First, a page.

By Jim Malewitz, The Texas Tribune, texastribune.org
Thousands of retired Texas state workers are essentially stuck in 2001. Though health care, food and pretty much everything else keeps getting more expensive, their monthly pension checks haven’t budged to cover those costs — not since Gov. Rick Perry’s first year in office.
That leaves some struggling to get by or working private sector jobs into their twilight, advocates say.
Now, those covered by the Employees Retirement System of Texas pension funds are asking lawmakers for a cost-of-living adjustment, calling it long overdue.
“The state cannot keep going back to employees and retirees year after year, in good times and in bad, and say, ‘We cannot do it,’” Seth Hutchinson, vice president of the Texas State Employees Union. “It’s got to happen.”
But with plunging oil prices and potentially costly lawsuits clouding Texas’ financial outlook, advocates likely will have a steep hill to climb in the looming legislative session.
The Employees Retirement System benefits about 230,000 active and retired state employees, elected officials, police and custodial officers and judges, issuing pension checks based upon their pay.
Jerry Wald is one of them. He retired from his job as a program coordinator for the Department of Aging and Disability Services in 2007, and his costs — particularly health care — are much higher now. His pension check now has roughly 87 percent of its original buying power, according to a federal Consumer Price Index Inflation calculator.
“This amount is insufficient to pay for basic necessities since the costs keep rising,” he told members of a Texas House Appropriations subcommittee at a hearing Wednesday.
On average, the system’s beneficiaries receive $1,600 per month. That buys what $1,200 would have in 2001, a 25 percent drop in purchasing power.
Hutchinson attributes the 15-year lag in cost-of-living adjustments to a “perfect storm” of factors.
Texas law says state pension funds can’t adjust for cost of living unless the funds are actuarially sound — that is, they have enough money available to cover all liabilities even after the increase.
The much larger Teacher Retirement System of Texas reached that threshold after legislative changes in 2013, giving some — but not all — of its retired public and higher education employees their first adjustment since 2001.
As it stands, the Employee Retirement System is expected to reach that threshold in 33 years, which is actually an improvement compared to recent years.
Texas tended to fully fund the system throughout the 1990s. But a turn-of-the-century recession triggered a long streak of chronic underfunding.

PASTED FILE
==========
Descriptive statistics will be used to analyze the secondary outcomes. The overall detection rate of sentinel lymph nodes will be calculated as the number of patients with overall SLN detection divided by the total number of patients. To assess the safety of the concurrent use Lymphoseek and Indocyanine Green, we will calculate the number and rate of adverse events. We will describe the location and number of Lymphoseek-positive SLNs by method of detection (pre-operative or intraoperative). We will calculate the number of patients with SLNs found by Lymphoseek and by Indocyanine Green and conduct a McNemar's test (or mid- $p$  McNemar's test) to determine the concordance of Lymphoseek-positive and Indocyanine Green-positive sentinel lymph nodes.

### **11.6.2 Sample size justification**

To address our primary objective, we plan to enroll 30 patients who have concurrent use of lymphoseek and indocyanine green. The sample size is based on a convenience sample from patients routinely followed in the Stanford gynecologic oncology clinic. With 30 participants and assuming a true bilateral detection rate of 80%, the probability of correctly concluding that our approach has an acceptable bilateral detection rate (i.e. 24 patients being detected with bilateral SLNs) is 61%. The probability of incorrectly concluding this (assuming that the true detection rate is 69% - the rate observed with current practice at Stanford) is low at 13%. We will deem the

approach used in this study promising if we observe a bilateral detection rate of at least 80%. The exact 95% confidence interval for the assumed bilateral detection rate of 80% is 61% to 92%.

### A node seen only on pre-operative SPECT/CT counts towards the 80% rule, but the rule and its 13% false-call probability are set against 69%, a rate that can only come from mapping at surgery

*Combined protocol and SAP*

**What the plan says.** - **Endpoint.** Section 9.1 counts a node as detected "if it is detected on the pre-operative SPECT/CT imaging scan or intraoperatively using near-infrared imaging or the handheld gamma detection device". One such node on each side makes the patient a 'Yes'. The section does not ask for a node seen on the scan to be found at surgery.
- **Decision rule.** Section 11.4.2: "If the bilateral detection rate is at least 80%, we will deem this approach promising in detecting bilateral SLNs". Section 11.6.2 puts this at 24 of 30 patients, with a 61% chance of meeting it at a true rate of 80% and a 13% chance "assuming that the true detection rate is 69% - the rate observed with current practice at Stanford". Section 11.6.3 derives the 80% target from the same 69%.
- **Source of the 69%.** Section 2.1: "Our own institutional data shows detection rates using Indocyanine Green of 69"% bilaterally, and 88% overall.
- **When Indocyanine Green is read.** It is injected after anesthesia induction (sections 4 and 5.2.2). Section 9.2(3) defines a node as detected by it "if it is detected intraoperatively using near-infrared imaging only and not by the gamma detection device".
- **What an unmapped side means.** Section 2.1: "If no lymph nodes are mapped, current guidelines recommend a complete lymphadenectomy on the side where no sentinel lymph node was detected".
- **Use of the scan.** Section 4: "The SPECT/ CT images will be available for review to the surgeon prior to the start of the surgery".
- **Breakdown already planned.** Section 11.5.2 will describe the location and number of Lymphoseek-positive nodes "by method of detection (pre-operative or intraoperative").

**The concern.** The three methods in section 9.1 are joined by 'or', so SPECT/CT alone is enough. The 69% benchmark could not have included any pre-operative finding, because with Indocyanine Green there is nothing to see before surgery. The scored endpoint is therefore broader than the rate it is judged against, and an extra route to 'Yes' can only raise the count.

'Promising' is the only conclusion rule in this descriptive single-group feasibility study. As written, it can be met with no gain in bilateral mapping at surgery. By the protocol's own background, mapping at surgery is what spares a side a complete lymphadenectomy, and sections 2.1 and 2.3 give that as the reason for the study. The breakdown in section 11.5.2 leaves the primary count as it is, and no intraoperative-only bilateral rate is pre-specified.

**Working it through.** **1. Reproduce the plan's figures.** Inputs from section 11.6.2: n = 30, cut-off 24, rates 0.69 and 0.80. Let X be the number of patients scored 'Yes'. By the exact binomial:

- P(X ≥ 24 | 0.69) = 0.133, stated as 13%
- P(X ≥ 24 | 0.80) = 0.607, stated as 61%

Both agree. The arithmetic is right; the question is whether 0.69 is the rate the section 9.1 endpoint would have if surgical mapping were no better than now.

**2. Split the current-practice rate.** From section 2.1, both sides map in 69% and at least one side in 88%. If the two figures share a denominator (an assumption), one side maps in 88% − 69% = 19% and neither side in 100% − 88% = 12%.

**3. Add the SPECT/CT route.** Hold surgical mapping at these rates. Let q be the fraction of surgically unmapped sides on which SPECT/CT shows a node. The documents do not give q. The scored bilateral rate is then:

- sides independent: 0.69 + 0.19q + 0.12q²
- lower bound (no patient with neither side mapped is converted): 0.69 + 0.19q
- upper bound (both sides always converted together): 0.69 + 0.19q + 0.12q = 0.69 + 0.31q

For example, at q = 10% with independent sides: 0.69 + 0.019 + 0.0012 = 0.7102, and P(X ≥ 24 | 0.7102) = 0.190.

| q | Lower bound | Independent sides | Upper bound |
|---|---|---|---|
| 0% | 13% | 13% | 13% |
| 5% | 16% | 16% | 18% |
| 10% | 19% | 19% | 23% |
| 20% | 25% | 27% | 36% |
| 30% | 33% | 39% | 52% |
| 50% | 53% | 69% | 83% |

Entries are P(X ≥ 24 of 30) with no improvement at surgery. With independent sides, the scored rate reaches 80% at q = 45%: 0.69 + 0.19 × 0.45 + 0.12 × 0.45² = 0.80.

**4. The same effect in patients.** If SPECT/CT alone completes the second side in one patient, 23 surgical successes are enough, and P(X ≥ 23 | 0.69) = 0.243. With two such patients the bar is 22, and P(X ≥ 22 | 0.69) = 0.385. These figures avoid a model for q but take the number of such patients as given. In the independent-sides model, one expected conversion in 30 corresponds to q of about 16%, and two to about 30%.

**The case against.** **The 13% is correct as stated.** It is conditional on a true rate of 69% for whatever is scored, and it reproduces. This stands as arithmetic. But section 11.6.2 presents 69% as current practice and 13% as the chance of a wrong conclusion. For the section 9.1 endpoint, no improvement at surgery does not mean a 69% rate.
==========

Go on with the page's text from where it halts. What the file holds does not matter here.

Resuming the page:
What’s more, state government has shrunk slightly over the years, leaving fewer current employees to chip in for the growing ranks of retirees and prompting questions about whether the funds would run out of money.
Last session, lawmakers sought to shore up the smaller system by increasing state and employee contributions by roughly 2 percent each (workers received a small pay increase that was aimed at reducing the burden of that change).
State workers and advocates cheered that move but are still troubled to think that it means their checks could be frozen for another three decades or more.
Wald, who would be in his mid-90s by that time, said state employees are often “shocked” to hear those projections and are left with this question: “What good will this do us?”
Anitra Patterson, who retired in 2003 after working for the state’s child welfare system, said her out-of-pocket expenses had doubled since then.
“We were often working in dangerous, deplorable conditions that our clients suffered and endured,” she said, adding that the lack of adjustments push some retirees into the same conditions as the people they served.
Lawmakers lent a sympathetic ear, and they discussed a limited set of options.
“You will be on our minds this next session,” said Rep. Borris Miles, D-Houston.
Advocates are pushing for a lump-sum cash infusion that could more immediately plug the funding gap and allow for the cost-of-living adjustment. But even that could be tricky.
The Texas Constitution says the state’s contributions to pension funds can’t eclipse 10 percent, and the state currently contributes 9.5 percent. Legal experts disagree about whether such an infusion would count toward pushing Texas over that threshold, but Employee Retirement System Executive Director Porter Wilson told lawmakers that his agency’s lawyers consider it doable.
There is one other option: Gov. Greg Abbott could declare the unfunded liability an “emergency.”
“There obviously are some signals that it would send to rating agencies and such,” said Rep. John Otto.
As always, retirees will have plenty of competition for funding, and their latest push comes at an inopportune time: A nearly two-year oil and gas downturn has shrunk the state’s budget surplus, and a host of lawsuits — on school funding, a tax exemption for petroleum drillers and a foster system in crisis — threaten to cost the state billions more in revenue.
Nevertheless, employee advocates insist lawmakers have options, even if it’s tapping the state’s nearly $10 billion Rainy Day Fund — money squirreled away for emergencies.
“For retirees and employees, it’s definitely a rainy day,” said Hutchinson.
The Texas Tribune is a nonpartisan, nonprofit media organization that informs Texans — and engages with them – about public policy, politics, government and statewide issues.